On 25 September the Independent International Fact-Finding Mission on Venezuela (FFM) presented its latest report to the UN Human Rights Council (HRC), warning that the government of President Nicolás Maduro has intensified policies of crushing dissent, including through targeted attacks on civic and democratic space.
According to the FFM, in recent years, the government has resorted to selective repression – specifically targeting civil society organizations, trade and labor unionists, independent media, as well as political opponents and their families – to “silence, discourage and stifle away any real or perceived opposition.” High-ranking officials regularly resort to public smear campaigns and harassment against human rights defenders and journalists, which, together with ongoing threats and surveillance, has contributed to an environment of fear and self-censorship. Various patterns of serious human rights violations and wider repression are being used with “different levels of intensity, according to the nature and strength of social dissidence,” showing “the State’s capacity to adapt in order to silence criticism.”
The FFM has previously warned that some violations and abuses committed in Venezuela over the past nine years were part of a “widespread and systematic attack” against the civilian population, implicating President Maduro and other high-level government officials in orchestrating a state policy to silence opposing voices. The FFM warned that some of the ongoing violations and abuses involve some of the same elements as acts previously identified as crimes against humanity.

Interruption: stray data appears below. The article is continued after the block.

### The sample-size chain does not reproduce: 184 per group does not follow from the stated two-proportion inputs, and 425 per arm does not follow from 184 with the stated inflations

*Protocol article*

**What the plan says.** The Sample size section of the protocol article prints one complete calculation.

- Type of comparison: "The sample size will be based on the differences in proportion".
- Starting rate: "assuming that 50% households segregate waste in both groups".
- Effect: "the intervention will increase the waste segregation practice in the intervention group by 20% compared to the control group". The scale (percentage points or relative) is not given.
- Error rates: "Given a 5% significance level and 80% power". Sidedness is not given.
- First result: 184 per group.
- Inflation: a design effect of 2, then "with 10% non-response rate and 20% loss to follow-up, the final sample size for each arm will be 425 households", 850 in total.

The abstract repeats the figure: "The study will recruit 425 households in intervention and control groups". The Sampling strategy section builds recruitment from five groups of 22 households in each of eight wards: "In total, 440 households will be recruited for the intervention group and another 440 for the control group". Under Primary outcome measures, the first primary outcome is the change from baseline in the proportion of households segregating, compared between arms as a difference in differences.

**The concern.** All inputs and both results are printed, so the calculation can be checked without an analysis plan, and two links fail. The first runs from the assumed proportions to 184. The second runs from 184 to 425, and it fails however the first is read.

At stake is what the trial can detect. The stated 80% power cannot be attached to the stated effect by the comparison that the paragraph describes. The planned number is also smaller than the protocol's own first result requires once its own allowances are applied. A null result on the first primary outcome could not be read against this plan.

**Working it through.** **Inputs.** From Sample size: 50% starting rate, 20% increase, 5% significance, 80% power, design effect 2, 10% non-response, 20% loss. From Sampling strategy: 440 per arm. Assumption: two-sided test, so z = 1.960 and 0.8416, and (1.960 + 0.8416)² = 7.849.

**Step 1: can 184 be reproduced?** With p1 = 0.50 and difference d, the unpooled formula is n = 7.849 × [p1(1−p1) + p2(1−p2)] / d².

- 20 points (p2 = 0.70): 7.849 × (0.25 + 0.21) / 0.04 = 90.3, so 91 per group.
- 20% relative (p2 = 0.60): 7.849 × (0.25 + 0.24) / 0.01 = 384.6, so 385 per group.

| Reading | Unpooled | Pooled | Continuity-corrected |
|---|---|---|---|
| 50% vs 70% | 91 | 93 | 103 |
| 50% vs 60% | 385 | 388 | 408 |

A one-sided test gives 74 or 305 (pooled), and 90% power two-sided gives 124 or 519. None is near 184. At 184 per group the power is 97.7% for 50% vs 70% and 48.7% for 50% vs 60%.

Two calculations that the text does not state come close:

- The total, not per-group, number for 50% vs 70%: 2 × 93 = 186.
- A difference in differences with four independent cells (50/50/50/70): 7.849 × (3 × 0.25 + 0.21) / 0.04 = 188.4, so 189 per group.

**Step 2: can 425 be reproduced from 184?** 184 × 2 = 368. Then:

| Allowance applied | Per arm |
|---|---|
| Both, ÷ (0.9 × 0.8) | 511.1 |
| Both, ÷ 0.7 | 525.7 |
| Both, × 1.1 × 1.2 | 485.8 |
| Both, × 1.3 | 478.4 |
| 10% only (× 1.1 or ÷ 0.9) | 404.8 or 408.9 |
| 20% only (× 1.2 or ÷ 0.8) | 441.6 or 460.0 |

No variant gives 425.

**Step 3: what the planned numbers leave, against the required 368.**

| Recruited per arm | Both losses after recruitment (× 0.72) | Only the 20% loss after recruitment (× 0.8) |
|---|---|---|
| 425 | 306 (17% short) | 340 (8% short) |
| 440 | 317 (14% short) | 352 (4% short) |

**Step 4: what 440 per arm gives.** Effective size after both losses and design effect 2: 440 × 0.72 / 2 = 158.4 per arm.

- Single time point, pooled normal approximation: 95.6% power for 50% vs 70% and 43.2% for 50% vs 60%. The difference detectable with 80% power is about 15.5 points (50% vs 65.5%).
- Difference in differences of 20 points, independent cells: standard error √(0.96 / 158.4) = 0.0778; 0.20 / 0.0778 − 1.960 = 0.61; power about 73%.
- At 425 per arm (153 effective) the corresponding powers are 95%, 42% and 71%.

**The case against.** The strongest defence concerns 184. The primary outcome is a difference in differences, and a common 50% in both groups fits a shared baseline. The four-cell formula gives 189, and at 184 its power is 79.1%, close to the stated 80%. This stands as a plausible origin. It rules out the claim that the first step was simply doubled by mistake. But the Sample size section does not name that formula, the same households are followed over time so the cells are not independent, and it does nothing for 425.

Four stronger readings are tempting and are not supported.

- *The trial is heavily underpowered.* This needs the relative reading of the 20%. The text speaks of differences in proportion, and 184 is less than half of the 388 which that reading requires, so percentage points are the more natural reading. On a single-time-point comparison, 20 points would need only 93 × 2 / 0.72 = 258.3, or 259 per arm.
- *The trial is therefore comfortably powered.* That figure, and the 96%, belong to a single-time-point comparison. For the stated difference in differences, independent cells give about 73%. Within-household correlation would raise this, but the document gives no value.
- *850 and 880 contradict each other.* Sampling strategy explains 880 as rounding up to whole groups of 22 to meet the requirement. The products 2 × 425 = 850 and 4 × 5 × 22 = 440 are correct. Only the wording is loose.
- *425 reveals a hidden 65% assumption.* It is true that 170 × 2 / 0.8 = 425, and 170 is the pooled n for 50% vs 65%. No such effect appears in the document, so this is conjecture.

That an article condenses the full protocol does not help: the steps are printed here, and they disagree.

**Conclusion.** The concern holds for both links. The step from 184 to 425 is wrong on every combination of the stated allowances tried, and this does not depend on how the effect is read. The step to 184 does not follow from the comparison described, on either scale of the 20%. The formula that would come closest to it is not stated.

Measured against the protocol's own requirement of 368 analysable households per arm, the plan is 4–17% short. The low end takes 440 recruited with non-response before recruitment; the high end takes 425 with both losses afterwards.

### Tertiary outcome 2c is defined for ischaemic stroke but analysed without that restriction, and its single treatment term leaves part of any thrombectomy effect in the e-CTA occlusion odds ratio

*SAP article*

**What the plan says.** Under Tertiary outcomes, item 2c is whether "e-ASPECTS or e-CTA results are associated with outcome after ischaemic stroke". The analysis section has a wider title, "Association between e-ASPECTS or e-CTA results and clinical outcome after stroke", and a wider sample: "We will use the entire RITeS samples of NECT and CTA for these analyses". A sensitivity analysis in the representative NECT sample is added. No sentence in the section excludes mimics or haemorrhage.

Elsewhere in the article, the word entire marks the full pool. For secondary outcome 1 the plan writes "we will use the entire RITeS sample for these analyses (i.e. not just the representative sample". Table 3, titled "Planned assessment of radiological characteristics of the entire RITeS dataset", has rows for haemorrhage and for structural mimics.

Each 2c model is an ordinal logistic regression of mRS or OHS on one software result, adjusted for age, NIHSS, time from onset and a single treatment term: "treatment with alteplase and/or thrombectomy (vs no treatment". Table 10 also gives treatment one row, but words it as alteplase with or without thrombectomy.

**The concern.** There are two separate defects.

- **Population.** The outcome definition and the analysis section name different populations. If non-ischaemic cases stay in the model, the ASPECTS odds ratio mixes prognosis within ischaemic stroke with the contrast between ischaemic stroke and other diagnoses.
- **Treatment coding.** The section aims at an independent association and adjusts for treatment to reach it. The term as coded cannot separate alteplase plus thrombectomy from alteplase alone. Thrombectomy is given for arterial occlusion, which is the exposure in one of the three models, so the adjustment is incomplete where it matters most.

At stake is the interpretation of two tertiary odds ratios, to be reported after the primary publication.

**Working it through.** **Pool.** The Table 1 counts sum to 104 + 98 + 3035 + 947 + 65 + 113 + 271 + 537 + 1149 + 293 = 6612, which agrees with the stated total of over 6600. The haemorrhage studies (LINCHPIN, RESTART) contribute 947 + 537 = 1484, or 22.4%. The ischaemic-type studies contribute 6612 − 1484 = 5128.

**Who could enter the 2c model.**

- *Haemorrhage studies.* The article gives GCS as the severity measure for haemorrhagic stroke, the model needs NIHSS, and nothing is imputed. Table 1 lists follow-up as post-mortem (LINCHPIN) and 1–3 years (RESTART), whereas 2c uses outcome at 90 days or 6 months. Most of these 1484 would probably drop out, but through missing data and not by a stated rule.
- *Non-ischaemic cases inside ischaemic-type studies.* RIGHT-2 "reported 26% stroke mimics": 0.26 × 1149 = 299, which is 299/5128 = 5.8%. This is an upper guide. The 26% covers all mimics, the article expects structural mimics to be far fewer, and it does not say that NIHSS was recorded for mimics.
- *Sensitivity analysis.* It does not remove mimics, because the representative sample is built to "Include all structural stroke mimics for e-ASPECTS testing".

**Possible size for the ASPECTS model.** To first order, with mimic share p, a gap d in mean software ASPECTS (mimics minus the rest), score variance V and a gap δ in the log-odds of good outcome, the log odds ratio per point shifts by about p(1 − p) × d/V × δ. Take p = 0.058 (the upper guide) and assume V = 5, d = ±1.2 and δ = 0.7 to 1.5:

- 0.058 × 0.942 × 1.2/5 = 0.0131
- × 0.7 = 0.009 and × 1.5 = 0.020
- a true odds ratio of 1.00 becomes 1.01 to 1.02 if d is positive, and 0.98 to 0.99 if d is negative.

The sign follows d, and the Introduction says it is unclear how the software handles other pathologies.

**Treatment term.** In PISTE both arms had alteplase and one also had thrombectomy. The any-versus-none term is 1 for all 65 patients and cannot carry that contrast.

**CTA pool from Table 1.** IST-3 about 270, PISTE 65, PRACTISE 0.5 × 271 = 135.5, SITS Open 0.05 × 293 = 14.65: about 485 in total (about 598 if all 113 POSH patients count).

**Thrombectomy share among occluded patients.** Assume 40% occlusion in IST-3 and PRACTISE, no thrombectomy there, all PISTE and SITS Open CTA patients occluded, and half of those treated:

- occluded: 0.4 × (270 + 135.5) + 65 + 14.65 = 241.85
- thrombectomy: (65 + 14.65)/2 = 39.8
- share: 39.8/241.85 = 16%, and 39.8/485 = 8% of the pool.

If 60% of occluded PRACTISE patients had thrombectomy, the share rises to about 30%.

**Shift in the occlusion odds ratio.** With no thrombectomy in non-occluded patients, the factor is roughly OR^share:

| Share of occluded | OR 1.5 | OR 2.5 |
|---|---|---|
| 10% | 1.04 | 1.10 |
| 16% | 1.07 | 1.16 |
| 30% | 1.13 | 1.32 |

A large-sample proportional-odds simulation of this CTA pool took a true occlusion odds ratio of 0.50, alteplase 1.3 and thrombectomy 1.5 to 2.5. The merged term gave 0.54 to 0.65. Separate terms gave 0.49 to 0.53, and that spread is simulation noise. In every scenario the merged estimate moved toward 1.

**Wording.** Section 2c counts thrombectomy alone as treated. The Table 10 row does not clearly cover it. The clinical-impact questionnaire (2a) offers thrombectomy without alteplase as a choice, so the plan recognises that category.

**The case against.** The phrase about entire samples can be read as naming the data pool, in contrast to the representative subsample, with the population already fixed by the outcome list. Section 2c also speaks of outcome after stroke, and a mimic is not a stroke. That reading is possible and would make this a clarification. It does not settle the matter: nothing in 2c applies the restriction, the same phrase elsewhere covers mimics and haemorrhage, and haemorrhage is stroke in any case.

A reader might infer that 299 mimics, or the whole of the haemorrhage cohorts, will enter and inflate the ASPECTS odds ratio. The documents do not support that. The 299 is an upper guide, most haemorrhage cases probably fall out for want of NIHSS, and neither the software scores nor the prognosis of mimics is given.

The FFM’s latest report also warned that various state institutions used for systematic violations and abuses remain unchanged. After the publication of the FFM’s first report, which identified the Special Action Forces (FAES) of the Bolivarian National Police as one of the main perpetrators of thousands of extrajudicial executions, the Maduro government had alleged its dissolution. However, the latest report documented the subsequent establishment of a new Directorate of Strategic and Tactical Actions (DAET), which displays “similar functions and uses the same modus operandi as the FAES,” including the presence of senior individuals previously alleged to be involved in the commission of possible crimes against humanity.
The FFM report reinforces observations that the root causes of possible crimes against humanity – including command structures in security and intelligence forces, lack of judicial independence and persistent impunity – remain in place. Elisabeth Pramendorfer, Latin America expert at the Global Centre for the Responsibility to Protect, warned that “the FFM report provides an assessment that atrocity risks will further escalate ahead of scheduled Presidential and legislative elections in 2024 and 2025. The international community, including Latin American governments with leverage over the Maduro government, have a critical window of opportunity to exert pressure on authorities to end systematic repression, open civic space and ensure credible and independent observations of scheduled elections.”